Well, it's gone. I emailed the Branch-Lane manuscript to Savis Beatie this morning. No, I have no idea when it will be published. It took longer to write than I thought. But I think it is good. Detailed. And it’s even under my 150,000-175,0000 word estimate (just barely). Twenty years of research went into that one.
I can't really put my finger on just when I commenced my research into the brigade. Of course, it began when I started working on the history of the 37th NC regiment. That was my first book. But I don't have an actual date. It was in Boone, in the Belk Library at Appalachian State. And it was probably something like, "hey this regiment was local (two companies from Watauga County), and hey, there is no book about them." So, I set out to tell their story.
Given all the years that I have spent as an interpreter and reenactor, like the book on the 37th NC the Branch-Lane brigade history is written from the soldiers’ perspective. It is not a top-down approach, looking at grand maneuvers and the theories of war. Instead, it comes from the smoke-filled trenches and vermin- infested winter quarters that the soldiers shared with family and friends. As I've said all along, it is their story. I'm just trying to fill in the pieces surrounding them as they tell it.
Over twenty years, I've collected thousands of pages of material, many that never got used. When I started working on the 37th NC book, I found and photographed as many graves of members of that regiment as I could. I think I used two, maybe three in the final manuscript. So I've got maybe three hundred photos of graves that never made it. I took all of the primary source material that I collected and put it in six three-inch notebooks, one for every regiment, and one for the brigade. This does not include books of letters or diaries, like Harris's book on the 7th NC, or Speer's 28th NC letters which was published several years ago. At some point, I'll probably break down those notebooks, moving the contents to other notebooks for future projects. For now, they'll probably stay here next to the desk, the same spot where they've been for two and a half years.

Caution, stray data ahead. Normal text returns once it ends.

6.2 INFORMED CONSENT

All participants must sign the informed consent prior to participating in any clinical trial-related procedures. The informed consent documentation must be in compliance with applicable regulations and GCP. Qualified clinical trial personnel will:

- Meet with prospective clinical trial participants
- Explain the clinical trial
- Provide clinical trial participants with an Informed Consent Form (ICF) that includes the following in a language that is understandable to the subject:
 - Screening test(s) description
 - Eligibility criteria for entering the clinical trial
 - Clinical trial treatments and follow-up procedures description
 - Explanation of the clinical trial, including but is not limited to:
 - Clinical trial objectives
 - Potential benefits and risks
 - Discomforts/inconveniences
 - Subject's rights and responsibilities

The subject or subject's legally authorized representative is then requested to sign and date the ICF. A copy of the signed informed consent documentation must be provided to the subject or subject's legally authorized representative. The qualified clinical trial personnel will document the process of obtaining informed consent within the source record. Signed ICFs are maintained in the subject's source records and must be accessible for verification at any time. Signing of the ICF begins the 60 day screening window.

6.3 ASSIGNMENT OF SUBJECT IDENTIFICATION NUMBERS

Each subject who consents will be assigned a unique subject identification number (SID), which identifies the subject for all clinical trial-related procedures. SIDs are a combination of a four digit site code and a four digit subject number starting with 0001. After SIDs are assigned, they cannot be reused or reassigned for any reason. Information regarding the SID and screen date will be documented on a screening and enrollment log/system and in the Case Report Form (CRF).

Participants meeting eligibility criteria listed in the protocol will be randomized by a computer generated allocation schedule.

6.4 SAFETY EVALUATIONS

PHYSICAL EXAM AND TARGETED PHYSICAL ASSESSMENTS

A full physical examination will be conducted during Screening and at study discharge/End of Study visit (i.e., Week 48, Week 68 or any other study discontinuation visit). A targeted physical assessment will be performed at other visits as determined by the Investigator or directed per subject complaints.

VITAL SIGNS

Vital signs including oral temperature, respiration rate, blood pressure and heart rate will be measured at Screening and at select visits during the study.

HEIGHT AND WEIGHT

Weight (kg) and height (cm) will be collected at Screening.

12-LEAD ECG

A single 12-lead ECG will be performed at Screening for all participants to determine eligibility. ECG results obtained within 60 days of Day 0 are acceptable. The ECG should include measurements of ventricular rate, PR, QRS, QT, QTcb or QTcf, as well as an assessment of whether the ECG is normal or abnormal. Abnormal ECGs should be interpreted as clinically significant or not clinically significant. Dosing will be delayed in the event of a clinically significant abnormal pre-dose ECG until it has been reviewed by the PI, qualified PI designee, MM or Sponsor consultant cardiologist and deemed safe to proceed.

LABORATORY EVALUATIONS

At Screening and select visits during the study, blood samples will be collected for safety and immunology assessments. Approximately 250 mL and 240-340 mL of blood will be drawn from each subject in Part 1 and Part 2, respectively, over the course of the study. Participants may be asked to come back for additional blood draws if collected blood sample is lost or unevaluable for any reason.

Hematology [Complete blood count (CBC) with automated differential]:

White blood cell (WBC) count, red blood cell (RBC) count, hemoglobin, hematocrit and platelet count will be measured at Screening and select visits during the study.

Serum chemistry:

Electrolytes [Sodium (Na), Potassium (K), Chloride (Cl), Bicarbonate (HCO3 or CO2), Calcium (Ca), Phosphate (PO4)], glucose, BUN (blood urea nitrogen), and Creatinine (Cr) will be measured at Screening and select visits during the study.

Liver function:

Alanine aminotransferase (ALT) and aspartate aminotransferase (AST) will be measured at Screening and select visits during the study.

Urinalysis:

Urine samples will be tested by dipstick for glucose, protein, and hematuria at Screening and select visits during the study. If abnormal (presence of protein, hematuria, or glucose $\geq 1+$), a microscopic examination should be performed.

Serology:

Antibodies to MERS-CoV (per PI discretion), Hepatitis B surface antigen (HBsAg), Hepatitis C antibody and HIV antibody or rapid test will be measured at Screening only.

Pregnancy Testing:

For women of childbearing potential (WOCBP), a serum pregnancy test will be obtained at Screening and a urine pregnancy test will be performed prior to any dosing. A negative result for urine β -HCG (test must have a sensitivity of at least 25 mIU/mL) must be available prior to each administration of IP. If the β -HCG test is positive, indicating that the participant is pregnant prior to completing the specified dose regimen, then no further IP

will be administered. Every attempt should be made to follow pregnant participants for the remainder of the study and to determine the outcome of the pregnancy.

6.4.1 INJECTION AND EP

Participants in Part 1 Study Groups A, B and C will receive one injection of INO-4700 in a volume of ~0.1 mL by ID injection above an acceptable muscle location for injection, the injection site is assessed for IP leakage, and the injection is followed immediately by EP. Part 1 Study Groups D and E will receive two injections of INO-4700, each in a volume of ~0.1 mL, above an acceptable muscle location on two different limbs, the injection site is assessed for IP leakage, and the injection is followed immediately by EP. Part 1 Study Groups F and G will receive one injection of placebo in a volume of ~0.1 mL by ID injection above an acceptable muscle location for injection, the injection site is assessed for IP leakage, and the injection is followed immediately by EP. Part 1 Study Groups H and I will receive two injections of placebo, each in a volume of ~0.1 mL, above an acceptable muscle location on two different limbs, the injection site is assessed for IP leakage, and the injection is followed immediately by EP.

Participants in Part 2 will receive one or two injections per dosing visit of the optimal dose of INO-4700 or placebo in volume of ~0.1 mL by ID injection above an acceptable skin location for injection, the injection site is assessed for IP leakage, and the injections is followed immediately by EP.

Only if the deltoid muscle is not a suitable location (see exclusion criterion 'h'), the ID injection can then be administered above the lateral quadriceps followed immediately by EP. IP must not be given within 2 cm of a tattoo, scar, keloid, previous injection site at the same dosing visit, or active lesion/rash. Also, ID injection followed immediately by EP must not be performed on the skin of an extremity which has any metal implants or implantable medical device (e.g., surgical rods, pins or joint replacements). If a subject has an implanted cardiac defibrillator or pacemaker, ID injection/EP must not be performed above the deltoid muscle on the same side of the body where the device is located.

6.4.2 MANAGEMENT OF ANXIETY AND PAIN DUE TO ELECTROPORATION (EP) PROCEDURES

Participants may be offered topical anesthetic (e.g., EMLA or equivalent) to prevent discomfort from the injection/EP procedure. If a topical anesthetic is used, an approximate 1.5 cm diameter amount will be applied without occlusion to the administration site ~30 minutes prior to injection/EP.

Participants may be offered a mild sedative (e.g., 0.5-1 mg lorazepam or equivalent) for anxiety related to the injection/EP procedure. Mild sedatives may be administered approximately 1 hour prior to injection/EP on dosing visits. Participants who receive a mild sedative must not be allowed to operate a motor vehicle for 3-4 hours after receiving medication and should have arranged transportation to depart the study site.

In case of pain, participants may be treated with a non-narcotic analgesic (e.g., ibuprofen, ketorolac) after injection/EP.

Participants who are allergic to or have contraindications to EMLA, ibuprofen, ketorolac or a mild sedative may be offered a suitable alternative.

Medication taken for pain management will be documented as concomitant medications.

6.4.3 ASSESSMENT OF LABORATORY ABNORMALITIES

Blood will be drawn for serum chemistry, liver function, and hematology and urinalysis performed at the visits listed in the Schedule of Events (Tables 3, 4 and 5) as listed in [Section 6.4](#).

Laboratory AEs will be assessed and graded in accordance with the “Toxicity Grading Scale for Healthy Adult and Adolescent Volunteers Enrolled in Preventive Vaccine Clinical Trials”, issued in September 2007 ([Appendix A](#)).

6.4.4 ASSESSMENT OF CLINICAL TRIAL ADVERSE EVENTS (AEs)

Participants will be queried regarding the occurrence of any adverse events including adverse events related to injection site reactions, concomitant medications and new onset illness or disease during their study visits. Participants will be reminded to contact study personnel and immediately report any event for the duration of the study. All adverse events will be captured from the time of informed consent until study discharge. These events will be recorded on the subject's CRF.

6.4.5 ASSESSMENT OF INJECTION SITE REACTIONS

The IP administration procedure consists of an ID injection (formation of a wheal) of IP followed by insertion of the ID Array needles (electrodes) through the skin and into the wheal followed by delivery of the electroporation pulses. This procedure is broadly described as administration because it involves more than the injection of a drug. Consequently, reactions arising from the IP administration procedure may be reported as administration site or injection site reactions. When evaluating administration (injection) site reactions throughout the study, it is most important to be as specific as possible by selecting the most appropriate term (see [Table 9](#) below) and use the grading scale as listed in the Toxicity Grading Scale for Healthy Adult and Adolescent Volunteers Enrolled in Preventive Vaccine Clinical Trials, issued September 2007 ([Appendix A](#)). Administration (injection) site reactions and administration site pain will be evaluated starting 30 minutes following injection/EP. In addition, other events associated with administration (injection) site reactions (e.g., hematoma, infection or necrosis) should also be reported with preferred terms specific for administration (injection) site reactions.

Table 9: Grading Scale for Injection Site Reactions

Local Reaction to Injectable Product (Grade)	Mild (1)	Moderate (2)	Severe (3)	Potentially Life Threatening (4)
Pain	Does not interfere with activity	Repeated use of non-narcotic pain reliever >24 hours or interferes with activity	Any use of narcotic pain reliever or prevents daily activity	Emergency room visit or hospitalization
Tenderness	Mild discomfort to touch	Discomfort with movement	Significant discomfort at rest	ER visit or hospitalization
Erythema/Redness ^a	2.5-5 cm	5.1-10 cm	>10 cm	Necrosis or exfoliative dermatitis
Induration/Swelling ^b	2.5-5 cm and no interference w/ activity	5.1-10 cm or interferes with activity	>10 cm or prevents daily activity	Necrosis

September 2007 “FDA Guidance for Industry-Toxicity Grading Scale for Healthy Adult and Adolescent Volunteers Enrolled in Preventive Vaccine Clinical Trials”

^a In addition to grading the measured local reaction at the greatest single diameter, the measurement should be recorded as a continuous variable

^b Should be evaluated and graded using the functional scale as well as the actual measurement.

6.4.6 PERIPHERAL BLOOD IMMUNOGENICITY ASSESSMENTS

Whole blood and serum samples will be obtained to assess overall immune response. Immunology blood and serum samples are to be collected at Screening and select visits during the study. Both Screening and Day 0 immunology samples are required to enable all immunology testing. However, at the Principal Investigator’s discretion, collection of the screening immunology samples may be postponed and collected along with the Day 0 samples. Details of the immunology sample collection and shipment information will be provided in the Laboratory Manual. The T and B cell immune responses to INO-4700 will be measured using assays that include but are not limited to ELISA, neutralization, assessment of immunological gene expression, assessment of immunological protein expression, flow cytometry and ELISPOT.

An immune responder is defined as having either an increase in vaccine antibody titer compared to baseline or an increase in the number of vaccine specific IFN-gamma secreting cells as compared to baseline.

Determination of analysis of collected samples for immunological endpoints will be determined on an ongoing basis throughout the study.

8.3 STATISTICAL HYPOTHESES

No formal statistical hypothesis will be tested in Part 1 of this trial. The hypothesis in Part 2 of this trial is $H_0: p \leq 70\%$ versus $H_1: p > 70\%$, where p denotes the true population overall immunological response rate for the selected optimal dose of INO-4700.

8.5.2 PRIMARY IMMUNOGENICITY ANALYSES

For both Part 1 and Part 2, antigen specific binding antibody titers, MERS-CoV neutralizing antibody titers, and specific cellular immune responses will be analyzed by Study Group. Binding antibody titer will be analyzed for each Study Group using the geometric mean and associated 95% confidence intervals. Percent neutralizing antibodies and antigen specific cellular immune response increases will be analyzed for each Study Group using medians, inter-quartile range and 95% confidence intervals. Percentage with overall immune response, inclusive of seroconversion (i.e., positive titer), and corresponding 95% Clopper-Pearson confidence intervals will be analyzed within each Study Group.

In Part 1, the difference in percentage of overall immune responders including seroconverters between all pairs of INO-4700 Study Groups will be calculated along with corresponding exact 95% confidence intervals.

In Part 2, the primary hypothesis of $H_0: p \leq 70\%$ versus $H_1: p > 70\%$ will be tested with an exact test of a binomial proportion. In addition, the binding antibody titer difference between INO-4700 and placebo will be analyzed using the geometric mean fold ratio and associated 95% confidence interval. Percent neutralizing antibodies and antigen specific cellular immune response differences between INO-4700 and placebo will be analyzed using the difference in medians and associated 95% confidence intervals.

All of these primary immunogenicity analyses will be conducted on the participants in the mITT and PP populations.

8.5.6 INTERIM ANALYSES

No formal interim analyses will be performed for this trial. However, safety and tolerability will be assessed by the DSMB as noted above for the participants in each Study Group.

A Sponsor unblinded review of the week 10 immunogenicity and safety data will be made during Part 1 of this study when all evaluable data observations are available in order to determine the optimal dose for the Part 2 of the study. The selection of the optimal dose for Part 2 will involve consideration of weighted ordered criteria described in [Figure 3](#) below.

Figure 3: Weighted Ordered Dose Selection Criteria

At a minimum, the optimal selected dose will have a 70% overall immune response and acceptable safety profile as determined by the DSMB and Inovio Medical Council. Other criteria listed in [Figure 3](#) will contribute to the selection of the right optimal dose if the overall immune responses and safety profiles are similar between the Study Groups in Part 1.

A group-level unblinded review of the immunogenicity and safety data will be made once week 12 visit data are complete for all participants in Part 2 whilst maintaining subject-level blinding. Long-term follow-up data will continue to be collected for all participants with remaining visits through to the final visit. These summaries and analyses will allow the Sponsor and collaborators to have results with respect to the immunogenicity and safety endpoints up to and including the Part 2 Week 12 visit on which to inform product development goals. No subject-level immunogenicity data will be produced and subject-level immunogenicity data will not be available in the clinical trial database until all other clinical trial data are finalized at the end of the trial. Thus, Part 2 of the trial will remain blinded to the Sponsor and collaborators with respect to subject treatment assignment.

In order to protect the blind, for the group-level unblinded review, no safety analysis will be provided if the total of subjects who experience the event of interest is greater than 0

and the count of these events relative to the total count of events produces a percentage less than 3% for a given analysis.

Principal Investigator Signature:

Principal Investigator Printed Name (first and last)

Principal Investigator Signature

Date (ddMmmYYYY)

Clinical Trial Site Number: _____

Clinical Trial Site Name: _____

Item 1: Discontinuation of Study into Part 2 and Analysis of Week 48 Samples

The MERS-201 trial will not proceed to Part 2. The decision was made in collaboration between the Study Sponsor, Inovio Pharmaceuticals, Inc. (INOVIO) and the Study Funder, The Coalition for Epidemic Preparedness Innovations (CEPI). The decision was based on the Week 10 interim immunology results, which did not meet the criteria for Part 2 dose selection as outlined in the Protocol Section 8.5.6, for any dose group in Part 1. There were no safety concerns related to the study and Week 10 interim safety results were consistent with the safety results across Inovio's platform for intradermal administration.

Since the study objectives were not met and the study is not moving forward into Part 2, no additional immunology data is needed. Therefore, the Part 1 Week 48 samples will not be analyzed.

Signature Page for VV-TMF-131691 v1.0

But then, this project is more than just words. It's been a part of my life. I've visited every field where they fought, save Ox Hill (figured I'd probably just get arrested). I really can't tell you how many times I have driven Jackson's flank march, or stood next to the North Carolina monument at Gettysburg, looking across that field (Lane's brigade was to the left of that piece of bronze and stone). I've been to the graves of Branch in Raleigh, and Lane in Auburn, and countless other cemeteries like the ones in Winchester and Spotsylvania. I've had the chance to portray members of the brigade at reenactments and living histories, like Sharpsburg, Gettysburg, Petersburg, and seemingly countless other sites. And, on a few occasions, I've given tours, speaking about the brigade and its members at New Bern, Hanover, and at Pamplin Park.
It's kind of odd, sitting here, able to see the top of my desk. I've still got some filling away to do, but almost everything is back in its notebook. There they sit, waiting for me to pick it up, and trace down some source that I had jotted in my notes.
I'm going to take a little time off from the ANV. Not too much, but a little time. I've already got another ANV project on my mind, but I need to go and write something else in between (that is the ADHD in me). And when I get started on this new ANV project, I'll be building upon my research in the Branch-Lane brigade, it will be the foundation stone for this new idea (you'll probably not hear anything about this one until the first of the year).